This title is meaningful because in moving forward into the court and employing his fine net skills, Federer is effectively giving opponents a sneak peek at the style of play he plans to produce in New York. Serving with authority (Federer entered the final having held in 24 of 25 service games and did not drop serve today) and unleashing his all-court skills more this week than he has at any other point in the season, Federer showed flashes of the full-throttle tennis that plays well on the Deco Turf drag strip that is Arthur Ashe Stadium court.

Working with Sampras’ former coach, Paul Annacone, on a trial basis Federer spent part of his six-week break after his Wimbledon loss to Tomas Berdych trying to remedy a return game he felt floundering from excessive caution and figuring out how to exploit his net skills without resorting solely to serve-and-volley tennis.

“I was not returning very well the last year or so,” Federer said after his 6-4, 6-3 semifinal win over Marcos Baghdatis in which he did not face a break point. “Especially at the end of last year, I was sort of very safe and I was not reading the players as much. The six-week break after Wimbledon gave me a bit of time to work on a few things on the hard courts. It’s nice to play forward as opposed to letting the other guy dictate.”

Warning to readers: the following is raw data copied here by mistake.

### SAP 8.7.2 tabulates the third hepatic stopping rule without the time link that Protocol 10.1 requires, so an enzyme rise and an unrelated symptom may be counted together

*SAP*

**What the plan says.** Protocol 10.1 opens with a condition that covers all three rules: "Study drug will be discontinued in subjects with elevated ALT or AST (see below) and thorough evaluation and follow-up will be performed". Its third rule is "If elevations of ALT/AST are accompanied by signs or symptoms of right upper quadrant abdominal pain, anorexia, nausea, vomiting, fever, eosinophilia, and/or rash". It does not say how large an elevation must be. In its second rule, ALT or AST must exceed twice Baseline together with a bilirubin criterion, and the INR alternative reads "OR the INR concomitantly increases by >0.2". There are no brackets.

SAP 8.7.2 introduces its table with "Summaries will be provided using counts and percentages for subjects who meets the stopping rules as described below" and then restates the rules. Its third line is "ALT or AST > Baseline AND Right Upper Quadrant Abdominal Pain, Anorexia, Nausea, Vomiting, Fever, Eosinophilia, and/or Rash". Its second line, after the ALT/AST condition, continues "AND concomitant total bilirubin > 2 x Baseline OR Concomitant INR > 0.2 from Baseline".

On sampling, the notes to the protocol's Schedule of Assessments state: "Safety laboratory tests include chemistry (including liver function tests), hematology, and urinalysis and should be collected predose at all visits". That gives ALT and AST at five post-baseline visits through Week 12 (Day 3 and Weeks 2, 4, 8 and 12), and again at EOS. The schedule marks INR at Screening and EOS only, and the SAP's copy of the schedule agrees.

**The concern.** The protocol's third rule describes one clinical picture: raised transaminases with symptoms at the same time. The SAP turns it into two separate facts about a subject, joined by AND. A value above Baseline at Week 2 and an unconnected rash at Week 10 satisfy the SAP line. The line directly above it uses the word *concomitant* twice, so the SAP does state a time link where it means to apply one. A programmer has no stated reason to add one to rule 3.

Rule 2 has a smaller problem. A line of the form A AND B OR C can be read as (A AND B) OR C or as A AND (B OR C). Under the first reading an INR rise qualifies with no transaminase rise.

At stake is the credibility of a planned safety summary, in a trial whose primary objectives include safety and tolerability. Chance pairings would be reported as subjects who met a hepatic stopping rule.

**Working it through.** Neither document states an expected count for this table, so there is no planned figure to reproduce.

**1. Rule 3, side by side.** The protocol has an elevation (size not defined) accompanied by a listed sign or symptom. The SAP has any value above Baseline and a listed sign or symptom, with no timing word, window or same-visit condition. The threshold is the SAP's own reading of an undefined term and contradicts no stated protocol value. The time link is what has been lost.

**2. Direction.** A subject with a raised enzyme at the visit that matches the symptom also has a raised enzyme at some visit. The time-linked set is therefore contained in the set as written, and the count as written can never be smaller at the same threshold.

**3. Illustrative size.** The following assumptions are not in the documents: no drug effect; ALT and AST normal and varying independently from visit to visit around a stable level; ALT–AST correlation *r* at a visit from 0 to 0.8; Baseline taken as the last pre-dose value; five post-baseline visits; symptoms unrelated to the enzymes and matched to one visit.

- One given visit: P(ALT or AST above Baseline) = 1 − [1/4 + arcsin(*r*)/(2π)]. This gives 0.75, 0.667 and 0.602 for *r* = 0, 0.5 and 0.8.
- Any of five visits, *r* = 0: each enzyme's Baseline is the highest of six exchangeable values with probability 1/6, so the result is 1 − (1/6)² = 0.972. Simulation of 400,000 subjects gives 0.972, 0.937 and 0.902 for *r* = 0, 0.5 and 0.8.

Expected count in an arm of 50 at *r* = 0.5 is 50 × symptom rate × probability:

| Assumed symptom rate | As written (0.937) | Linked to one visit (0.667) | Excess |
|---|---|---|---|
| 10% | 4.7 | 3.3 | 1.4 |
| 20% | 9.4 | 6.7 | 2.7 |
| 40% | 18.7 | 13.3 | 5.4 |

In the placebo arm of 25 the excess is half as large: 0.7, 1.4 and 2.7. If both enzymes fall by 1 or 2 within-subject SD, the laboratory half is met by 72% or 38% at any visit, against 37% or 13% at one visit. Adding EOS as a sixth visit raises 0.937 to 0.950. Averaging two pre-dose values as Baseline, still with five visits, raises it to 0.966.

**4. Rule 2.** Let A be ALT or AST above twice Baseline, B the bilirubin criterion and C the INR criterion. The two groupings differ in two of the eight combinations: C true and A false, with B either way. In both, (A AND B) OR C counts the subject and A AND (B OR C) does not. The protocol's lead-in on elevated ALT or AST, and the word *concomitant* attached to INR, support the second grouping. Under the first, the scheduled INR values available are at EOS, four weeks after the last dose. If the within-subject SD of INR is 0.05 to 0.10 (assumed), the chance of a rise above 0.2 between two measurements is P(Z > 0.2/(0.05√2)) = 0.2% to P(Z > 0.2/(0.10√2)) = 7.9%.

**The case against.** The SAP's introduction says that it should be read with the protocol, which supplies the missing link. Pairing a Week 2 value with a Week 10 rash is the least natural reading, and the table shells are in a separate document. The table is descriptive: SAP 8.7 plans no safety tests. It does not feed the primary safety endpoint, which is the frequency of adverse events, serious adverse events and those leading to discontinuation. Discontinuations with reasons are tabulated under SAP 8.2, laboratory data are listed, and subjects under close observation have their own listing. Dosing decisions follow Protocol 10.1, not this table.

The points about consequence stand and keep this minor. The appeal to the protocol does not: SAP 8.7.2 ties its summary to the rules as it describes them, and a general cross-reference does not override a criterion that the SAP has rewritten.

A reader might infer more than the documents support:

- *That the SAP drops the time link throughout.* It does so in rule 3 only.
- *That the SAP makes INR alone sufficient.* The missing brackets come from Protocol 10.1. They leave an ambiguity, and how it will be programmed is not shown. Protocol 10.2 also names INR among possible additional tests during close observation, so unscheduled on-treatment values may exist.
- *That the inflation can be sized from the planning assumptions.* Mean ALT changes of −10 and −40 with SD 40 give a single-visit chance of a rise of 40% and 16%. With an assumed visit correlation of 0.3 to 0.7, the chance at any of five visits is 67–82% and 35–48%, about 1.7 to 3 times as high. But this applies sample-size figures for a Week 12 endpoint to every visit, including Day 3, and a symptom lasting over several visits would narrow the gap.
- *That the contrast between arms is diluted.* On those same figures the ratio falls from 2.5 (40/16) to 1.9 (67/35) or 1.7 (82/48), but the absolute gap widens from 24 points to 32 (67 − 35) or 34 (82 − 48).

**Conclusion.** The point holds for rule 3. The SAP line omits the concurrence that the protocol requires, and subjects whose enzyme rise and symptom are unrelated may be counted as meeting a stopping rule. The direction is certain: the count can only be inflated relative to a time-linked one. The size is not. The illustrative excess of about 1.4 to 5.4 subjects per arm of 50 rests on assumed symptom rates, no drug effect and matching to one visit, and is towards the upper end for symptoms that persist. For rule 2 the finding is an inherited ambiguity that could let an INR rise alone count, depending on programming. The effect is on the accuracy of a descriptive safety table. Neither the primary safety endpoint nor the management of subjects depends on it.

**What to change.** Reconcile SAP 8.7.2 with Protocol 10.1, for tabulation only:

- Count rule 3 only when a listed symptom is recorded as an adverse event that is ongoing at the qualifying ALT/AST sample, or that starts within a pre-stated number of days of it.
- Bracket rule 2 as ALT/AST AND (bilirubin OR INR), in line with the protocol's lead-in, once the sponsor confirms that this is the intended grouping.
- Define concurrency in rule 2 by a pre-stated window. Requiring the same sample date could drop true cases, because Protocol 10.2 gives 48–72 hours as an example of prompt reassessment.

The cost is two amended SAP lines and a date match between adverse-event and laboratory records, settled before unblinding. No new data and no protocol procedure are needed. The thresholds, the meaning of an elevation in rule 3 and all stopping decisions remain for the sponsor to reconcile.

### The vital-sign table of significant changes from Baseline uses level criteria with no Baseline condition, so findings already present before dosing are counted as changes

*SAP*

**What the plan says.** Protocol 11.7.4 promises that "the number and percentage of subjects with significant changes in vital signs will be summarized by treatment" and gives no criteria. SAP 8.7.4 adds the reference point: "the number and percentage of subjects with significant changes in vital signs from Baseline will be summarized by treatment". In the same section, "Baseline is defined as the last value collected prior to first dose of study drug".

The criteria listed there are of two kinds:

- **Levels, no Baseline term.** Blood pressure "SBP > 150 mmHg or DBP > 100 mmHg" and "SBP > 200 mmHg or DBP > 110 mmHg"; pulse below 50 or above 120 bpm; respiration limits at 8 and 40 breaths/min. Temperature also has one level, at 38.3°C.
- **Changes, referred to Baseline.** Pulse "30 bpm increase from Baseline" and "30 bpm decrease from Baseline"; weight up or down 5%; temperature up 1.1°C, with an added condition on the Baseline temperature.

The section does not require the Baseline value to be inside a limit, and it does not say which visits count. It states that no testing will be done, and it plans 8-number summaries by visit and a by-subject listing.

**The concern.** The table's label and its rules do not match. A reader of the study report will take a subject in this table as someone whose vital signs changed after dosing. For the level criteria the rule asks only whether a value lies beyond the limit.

Certainly, the luck of the draw was with Federer this week. His first-round opponent, Denis Istomin, retired after seven games of play, round of 16 opponent Philipp Kohlschreiber conceded a walkover, Federer hit 12 aces and dropped serve just once in a 6-4, 7-5 quarterfinal conquest of Nikolay Davydenko and did not even play five full sets to reach the final. But Federer was more than fortunate, he was opportunistic in becoming the first man to repeat as Cincinnati champ since Andre Agassi in 1995 and 1996.

At 4-all, 30-all, Fish lifted a forehand long, giving Federer the lone break point of the third set.

Working the Fish forehand over, Federer pounced on a hip-high ball a few feet inside the baseline and reversed the direction of the rally, ripping his forehand inside out. A scrambling Fish put a stretch backhand into net and Federer had the break and a 5-4 advantage.

Attacking behind an another inside-out forehand, Federer earned a 30-15 edge followed by a slicing service winner. Fish saved one championship point, but on the second succumbed to the pressure imposed by Federer’s feet in steering a backhand down the line wide.

It is his 17th Masters Series shield, which ties him with Agassi for second place on the all-time list behind Nadal, who beat Federer in the Madrid final to collect his 18th Masters Series shield.

A focused Fish entered the final on a 16-1 tear since July, collecting consecutive championships on the grass in Newport (beating Olivier Rochus in a three-set final) and on the hard courts of Atlanta where he fought back from a one-set deficit to edge John Isner in a third-set tie breaker.

“I feel great. I’ve done some things that I’ve never done before,” said Fish, who hit 17 aces and saved four of five break points. “I’ll be able to put this match in perspective very shortly. It’s a great tournament. It’s as well as I’ve played. I played well today; he played well today. It was a pretty high level, I thought, for the most part.”

A flying Fish forehand caromed off the top of the tape and sailed long, giving Federer break point in the 11th game.